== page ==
Educators Outlet

This pegboard has a sliding X and Y Axis with two colors of pegs that makes coordinate graphing fun and easy to understand. The pegs can be used to graph points in one or all four quadrants, and show geometric translations, rotations, reflections, data in bar or line graphs, and much more. It includes one pegboard, 25 blue pegs, 25 red pegs, an X and y sliding axis, and rubber bands.

Measurements:

  • The Movable XY Axis Pegboard measures 9-3/4″ square from outside edge to outside edge.
  • The inside square measures 8″ square.
  • The holes for the pegs are in a 15 x 15 matrix.

Have students complete on board to completely understand the process, then complete in excel and hand in to teacher through email: Watch Video: Excel-plotting a line plot graph-copy to Word for Math

 

Set up an alarm in Outlook Calendar with talking software– watch on Youtube also

 

Other Outlook lessons at: Microsoft Outlook 2010 with Jaws –Setting it up, Import contacts to Outlook, Read, Reply to messages. make a folder, an Appointment, a contact and signature

Outlook Calendar-Import contacts to Outlook, Read, Reply to messages. make an Appointment, and more-audio/visual lessons

How to add or make a group in Outlook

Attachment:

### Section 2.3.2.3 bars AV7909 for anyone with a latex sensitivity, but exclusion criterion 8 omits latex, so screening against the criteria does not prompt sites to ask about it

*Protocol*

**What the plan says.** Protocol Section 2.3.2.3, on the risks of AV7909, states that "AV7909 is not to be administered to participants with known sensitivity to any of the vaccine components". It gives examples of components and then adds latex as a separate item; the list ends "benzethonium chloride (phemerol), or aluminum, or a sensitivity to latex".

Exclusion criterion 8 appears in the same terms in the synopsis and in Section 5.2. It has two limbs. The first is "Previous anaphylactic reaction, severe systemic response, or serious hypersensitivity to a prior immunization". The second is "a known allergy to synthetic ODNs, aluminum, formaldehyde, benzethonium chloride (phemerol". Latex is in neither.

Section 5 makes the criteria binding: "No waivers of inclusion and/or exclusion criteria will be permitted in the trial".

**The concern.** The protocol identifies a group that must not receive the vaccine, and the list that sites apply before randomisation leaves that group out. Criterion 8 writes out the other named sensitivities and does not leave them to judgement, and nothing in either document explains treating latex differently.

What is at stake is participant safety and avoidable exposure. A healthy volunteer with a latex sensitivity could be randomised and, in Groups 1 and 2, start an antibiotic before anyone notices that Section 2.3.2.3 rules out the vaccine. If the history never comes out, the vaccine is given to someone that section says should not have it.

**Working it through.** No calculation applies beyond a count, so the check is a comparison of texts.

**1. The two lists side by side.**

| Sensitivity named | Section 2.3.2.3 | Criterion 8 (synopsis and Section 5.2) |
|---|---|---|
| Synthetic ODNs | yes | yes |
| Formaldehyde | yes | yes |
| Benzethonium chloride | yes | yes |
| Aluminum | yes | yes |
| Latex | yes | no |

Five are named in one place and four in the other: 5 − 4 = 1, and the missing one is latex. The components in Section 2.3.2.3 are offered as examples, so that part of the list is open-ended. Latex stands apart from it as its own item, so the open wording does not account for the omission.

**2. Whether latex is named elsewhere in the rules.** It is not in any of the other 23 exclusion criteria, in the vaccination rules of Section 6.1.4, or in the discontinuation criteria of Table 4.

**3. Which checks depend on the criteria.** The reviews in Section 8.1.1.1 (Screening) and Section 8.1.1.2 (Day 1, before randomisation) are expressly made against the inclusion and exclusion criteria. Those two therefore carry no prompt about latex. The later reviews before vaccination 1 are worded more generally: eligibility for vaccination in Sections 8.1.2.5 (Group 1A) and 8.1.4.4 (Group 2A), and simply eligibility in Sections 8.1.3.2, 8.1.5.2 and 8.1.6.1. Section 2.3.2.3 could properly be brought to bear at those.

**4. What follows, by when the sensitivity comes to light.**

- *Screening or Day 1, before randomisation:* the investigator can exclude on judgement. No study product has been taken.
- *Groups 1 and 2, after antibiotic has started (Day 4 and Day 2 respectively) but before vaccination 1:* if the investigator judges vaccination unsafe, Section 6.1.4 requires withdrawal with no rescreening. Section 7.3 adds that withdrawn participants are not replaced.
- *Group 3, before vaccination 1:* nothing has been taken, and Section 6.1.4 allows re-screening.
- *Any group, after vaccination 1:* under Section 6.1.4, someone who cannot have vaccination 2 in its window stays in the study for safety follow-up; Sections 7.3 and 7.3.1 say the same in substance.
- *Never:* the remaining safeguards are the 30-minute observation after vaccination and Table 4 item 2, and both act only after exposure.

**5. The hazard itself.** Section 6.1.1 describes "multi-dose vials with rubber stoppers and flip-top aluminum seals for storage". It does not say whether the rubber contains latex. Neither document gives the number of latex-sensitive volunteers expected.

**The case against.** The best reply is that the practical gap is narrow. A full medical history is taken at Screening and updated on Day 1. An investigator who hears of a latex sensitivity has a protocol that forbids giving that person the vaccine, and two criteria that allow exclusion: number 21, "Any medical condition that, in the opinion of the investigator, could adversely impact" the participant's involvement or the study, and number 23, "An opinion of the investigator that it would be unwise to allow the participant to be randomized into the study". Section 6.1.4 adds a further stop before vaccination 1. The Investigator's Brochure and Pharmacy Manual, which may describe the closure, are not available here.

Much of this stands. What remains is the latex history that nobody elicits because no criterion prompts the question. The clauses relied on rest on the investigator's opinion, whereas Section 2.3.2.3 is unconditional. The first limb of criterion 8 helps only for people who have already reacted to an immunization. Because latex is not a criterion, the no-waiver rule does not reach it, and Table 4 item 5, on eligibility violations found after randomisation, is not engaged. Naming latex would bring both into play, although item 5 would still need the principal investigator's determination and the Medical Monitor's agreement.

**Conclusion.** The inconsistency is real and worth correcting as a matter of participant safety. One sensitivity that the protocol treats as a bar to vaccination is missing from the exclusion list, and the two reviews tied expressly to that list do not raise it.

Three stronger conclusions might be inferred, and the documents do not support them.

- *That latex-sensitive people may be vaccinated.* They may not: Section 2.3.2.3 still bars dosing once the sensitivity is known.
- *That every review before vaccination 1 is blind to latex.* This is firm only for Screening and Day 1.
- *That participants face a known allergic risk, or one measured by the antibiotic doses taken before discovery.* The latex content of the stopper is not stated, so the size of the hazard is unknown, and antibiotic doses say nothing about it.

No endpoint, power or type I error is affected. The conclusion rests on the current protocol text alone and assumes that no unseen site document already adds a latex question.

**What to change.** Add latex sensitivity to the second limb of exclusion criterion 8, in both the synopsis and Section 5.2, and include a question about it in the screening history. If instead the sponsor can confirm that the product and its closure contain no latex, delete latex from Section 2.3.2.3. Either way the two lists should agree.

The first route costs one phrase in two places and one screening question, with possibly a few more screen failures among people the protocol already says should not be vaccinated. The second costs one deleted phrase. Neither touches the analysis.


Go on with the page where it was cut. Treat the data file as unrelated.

Great tricks to see more easily–especially that cursor

So many people ask, “How fast should my child be reading?” Here are the national standards as presented by Jerry Johns, a leading reading specialist in the country. Click on the link to download your copy Reading Speeds. 

For an another extensive list of information on Braille standards go to California Reading Standards

I use these same standards for my blind and low vision students. If you set high standards then children will meet those standards. I have taken on beginner students and told them how fast they would be reading braille in a couple months, even in middle and high school. Just remember the older you start the longer it will take for them to gain speed.  At the end of the 2 months, as their fingers would fly across the page reading braille, as I timed them, at the end I would ask, “So did you really think you would be able to read that fast?” They would reply, “Of course, you told me I would be able to.”

So tell them, they can, and they will.

Tricks to use
Time them every week, so they see their progress
Have them reread the same material to get flow and fluency
Have them braille the material first using contractions, then read what they wrote

 


Music for the Blind

All of his music-education career Bill Brown has been teaching his students to play songs “by ear.” In the early 1990’s he started recording his “by ear” lessons so that his students could take the lessons home and learn more songs at a faster pace. He noticed that this style of learning was of a particular advantage to his visually impaired students.

As these “Guitar by Ear” and “Piano by Ear” song lessons became available through mail-order, he added two beginner courses to his line up of “by ear” offerings – ”Intro to the Guitar for the Visually Impaired,” and “Intro to the Piano for the Visually Impaired.” Through the use of these “Intro to” courses a beginning student could learn the basics needed to enter Bill Brown’s “by ear” world, even if this student was visually impaired.

Watch how to speed up your Internet on any PC

Also on YouTube: How to Speed up your Internet-with talking software or mouse; XP, Win 7 or 8

 


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